When the going gets tough, the tough get creative, industry professionals agreed on the first day (April 20) of the Billboard Latin Music Conference in Miami.

That held true just as much for urban artists trying to reach a fragmented audience with limited radio to Latin television outlets in a soft advertising market.

During the urban star panel at the Eden Roc Hotel, Joel "Fido" Martinez of reggaeton duo Alexis y Fido said his group still relies on mixtapes to get its music to hardcore fans, even though the artists are signed to Sony.

Januaro "Nayo" Crespo, founder of hit factory Panama Music, said one of the most effective marketing tools at his disposal were fan-created videos to his artists' songs, produced long before an official video is released.

Kinto Sol, a hip-hop trio with a loyal underground fan base, runs its own merch operation and licenses its music to Universal from its independent label.

While licensing original music for TV is often prohibitively expensive -- so much so that a dance contest show and a karaoke-style program were both halted at Spanish Broadcasting System's Mega TV network -- the fledgling channel has found some savvy ways to brand itself with music and get sponsors on board.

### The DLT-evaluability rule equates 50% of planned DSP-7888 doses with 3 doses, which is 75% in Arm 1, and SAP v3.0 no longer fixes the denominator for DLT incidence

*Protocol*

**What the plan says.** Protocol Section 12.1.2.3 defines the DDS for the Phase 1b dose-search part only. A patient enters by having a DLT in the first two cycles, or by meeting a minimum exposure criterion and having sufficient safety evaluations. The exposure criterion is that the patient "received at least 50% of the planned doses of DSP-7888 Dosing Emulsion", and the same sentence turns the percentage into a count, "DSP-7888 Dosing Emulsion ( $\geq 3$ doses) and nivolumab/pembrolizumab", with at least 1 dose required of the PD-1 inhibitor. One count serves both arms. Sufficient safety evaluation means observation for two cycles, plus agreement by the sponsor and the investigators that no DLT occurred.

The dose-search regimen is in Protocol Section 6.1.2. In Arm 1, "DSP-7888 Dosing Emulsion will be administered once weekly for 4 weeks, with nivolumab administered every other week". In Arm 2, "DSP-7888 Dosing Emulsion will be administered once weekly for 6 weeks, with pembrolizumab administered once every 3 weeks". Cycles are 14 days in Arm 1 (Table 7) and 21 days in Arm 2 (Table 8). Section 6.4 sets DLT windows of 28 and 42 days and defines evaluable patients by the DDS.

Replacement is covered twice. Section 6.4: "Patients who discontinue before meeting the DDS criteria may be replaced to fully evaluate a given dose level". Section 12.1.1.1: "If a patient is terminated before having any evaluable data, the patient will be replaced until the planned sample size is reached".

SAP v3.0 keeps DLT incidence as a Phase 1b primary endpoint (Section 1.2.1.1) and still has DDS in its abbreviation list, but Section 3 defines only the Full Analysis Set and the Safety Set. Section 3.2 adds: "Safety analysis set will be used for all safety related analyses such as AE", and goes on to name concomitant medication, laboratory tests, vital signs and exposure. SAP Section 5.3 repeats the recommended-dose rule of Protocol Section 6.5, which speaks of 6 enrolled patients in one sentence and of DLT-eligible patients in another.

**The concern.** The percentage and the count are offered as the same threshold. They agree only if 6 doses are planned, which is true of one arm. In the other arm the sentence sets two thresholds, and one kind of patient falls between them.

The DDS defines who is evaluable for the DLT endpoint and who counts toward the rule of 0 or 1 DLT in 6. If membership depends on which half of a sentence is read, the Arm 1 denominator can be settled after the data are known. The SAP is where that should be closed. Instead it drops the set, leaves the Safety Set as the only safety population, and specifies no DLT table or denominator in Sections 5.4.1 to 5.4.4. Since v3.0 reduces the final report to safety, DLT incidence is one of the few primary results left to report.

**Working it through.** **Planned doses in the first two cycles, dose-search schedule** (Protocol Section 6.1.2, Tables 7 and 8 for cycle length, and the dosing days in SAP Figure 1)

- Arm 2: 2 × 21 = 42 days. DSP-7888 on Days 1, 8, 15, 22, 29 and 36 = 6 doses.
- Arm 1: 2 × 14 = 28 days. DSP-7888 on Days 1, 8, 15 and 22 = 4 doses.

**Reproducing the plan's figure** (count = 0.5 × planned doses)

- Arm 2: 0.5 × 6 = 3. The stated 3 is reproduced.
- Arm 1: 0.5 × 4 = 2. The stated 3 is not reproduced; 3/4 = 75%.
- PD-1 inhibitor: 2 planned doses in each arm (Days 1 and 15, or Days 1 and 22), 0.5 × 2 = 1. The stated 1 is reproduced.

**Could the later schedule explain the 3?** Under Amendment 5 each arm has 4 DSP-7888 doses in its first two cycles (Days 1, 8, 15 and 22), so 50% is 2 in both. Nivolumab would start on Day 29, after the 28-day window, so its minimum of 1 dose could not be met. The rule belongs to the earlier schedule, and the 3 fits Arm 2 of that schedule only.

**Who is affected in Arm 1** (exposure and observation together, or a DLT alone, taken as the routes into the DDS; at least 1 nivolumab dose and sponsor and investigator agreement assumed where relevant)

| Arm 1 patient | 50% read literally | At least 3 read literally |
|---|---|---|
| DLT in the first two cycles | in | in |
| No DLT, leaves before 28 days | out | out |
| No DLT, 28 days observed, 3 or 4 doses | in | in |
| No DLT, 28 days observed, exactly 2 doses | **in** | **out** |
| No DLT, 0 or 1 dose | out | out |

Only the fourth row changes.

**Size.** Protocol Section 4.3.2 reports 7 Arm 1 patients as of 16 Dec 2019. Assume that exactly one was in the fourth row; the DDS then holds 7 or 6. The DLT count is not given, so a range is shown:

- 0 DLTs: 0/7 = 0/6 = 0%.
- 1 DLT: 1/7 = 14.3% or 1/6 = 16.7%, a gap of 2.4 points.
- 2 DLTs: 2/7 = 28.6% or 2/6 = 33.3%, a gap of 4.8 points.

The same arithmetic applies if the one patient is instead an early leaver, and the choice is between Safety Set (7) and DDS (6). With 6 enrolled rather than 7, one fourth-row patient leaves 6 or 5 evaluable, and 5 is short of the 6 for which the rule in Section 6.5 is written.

"As the economy suffers, so does our content," said Cynthia Hudson, executive VP and chief creative officer at Spanish Broadcasting Systems, during the "Music and Media" panel. She added that "creativity doesn't cost money."

For example, Dr Pepper came on board for product placement during SBS' online music show, Lamusica.com Live. In addition to a can of Dr Pepper on the host's desk, the show's logo was redesigned to incorporate the soft drink's logo. Similarly, Mega TV was able to work with Aventura's label to air footage of the bachata group's five-night concert run in Puerto Rico across different programs on the network.

"The onus is on the industry to work with us and on us to work with the industry," Hudson said.

Ironically, a tough sales environment for both the recorded music and television industries has made deals that were previously "unthinkable" a reality, according to Margaret Guerra Rogers, VP of music affairs at Telemundo Network Group. Telemundo's youth channel, mun2, has created a multi-platform reality series around urban bachata group Xtreme.

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